Culture Ministry Bans Film About Chechen Massacre Under Stalin
Some Russians have claimed that a Russian apology for the forced deportation of hundreds of thousands of Chechens might have helped avoid the two wars that ravaged Chechnya in the 1990s and early 2000s.
Seventy years after Chechens were deported en masse to Central Asia on the orders of Soviet dictator Josef Stalin, a film about the brutalities of the operation has been banned, with officials citing the threat of provoking ethnic enmity.
Russia's Culture Ministry has also cited insufficient evidence to prove that the dramatic enactment is historically accurate, the film's producer and director Ruslan Kokanayev said on his Facebook page.
At the center of the dispute is a scene, featured in a movie trailer that the filmmaker has posted online, that shows Chechen prisoners in the mountainous village of Khaibakh— in what was then the Chechen-Ingush Soviet autonomous republic— being locked up in a barn by Stalin's secret police and burned alive.
Though the film titled "Ordered to Forget" makes no claims to being a historical documentary, Kokanayev has insisted that its plot, including the barn scene, is based on detailed testimony by multiple witnesses — several of whom he named in press interviews— and on historical evidence.
But head of the Culture Ministry's cinematographic department Vyacheslav Telnov said in a letter to Kokanayev that the ministry had found no evidence in secret police archives to back up the barn incident, calling the film's depiction a "historical falsehood," the filmmaker said.
The Culture Ministry has argued that the film is based on a single letter by former secret police General Mikhail Gvishiani "about having been forced to eliminate people there," Kokanayev told BBC.
But the fim director said the barn scene was based on interviews with several Chechen historians, including university professor Khizri Khadzhiyev and head of Chechnya's archive service Magomed Muzayev, on the testimony of a survivor, Mumady Elgakayev, who was 8 years old at the time, as well as on a video testimony of a then- deputy justice minister of the region, Dziyaudin Malgasov.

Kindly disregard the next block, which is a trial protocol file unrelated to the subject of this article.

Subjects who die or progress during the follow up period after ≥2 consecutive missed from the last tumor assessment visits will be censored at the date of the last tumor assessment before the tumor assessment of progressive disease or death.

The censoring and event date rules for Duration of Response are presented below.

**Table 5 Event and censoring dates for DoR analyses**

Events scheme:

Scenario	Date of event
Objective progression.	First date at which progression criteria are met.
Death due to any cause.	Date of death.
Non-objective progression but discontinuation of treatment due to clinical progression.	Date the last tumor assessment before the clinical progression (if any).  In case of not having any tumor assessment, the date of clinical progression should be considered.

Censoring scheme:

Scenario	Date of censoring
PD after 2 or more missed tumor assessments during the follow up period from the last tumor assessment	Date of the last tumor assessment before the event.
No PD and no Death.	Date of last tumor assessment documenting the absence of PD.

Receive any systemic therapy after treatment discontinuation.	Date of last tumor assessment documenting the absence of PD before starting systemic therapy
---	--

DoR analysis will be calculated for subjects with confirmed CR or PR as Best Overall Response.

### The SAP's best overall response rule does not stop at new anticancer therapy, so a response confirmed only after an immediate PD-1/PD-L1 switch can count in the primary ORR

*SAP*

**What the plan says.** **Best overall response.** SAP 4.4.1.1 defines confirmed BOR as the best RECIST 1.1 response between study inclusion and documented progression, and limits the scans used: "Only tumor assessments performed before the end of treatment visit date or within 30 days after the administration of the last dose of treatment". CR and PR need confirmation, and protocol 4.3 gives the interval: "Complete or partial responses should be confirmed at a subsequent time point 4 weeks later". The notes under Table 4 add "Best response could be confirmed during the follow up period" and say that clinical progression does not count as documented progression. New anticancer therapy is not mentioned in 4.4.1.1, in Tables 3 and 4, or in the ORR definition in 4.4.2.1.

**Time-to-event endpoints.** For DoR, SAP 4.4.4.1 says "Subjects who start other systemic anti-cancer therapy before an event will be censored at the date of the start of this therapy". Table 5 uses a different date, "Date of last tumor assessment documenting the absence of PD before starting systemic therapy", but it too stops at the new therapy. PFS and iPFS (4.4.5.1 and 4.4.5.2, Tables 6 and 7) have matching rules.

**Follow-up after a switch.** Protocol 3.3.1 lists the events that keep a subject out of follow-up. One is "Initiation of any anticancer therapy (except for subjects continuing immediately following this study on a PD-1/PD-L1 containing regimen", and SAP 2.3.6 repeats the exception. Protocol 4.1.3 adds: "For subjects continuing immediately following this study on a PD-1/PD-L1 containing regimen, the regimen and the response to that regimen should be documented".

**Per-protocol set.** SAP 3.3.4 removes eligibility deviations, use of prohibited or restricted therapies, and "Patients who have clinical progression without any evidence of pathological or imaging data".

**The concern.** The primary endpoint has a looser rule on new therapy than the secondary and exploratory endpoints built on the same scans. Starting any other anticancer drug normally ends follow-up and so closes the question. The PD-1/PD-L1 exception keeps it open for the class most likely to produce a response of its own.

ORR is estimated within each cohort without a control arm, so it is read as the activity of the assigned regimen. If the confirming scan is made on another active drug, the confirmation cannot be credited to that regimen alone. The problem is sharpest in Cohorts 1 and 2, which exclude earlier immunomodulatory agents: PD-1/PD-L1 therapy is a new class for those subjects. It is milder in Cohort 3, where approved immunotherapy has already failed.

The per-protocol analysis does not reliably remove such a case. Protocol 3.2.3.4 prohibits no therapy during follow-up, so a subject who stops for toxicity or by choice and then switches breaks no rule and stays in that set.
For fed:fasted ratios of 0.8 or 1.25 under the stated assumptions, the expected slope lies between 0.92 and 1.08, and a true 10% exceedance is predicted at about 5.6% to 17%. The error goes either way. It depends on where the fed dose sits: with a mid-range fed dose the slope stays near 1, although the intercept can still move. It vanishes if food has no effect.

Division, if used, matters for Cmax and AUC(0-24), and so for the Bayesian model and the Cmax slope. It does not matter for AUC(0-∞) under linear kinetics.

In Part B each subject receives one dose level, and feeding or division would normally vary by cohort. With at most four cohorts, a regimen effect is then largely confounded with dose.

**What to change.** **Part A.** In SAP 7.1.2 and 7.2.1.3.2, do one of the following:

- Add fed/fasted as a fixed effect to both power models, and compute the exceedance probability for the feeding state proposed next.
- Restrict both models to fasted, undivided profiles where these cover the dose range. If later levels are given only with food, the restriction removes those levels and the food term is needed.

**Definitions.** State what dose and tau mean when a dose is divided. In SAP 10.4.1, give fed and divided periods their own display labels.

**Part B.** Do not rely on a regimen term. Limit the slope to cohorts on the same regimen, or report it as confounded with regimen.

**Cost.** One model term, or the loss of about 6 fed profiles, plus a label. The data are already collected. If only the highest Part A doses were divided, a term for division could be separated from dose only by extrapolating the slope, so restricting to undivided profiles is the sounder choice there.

The problem seems to be that the film deals not only with the forced deportation of hundreds of thousands of Chechens in 1944 —which has been acknowledged by the Russian government — but with additional brutalities that were supposedly committed in the process, Kokanayev said in an interview with BBC this week.
"Nobody before had publicly talked about the fact that people who were unfit for transportation were physically destroyed," Kokanayev was quoted as saying.
The Culture Ministry has cited the barn scene and the movie's supposed potential for "inciting ethnic enmity" as grounds for denying it a distribution license, Kokanayev said in a Facebook post.
In his video testimony, Malgasov "narrates and shows at the scene how it all happened: 'I was standing here, the colonel was standing there, and over there was the barn that was set on fire," and so on," Kokanayev told BBC. "We have more than enough facts, but despite this, they [the ministry officials] deny those facts."
Headed by its ultrapatriotic chief Vladimir Medinsky, the Culture Ministry recently also criticized a Russian winner of the Cannes Film Festival's Best Screenplay award – Andrei Zvyagintsev's social satire titled "Leviathan." The film sold to 50 countries, but not to Russia.
The issue of Stalin's forceful deportation of hundreds of thousands of Chechens in 1944 has been a painful issue in the country, with some Russians saying that Moscow should have apologized, and that a display of repentance might have helped avoid the two wars that ravaged Chechnya in the 1990s and early 2000s.
But aside from a 1992 law that "rehabilitated" ethnic groups repressed by the Soviet regime, no apology has been issued.
A pro-Moscow administration in Chechnya canceled memorial events this year to mark the 70th anniversary of the deportation. The republic's government said that mourning ceremonies on Feb. 23 – the day the deportation began in 1944 – should not sour the celebrations of Russia's Defender of the Fatherland Day on the same date, Ekho Moskvy reported.
The denial of a distribution license means that Kokanayev's film cannot be shown in Russian movie theaters or be broadcast on television.
"A small question for the esteemed protectors of inter-ethnic accord remains: What would you have us do to the 250 witnesses of that crime?" Kokanayev said in a Facebook post.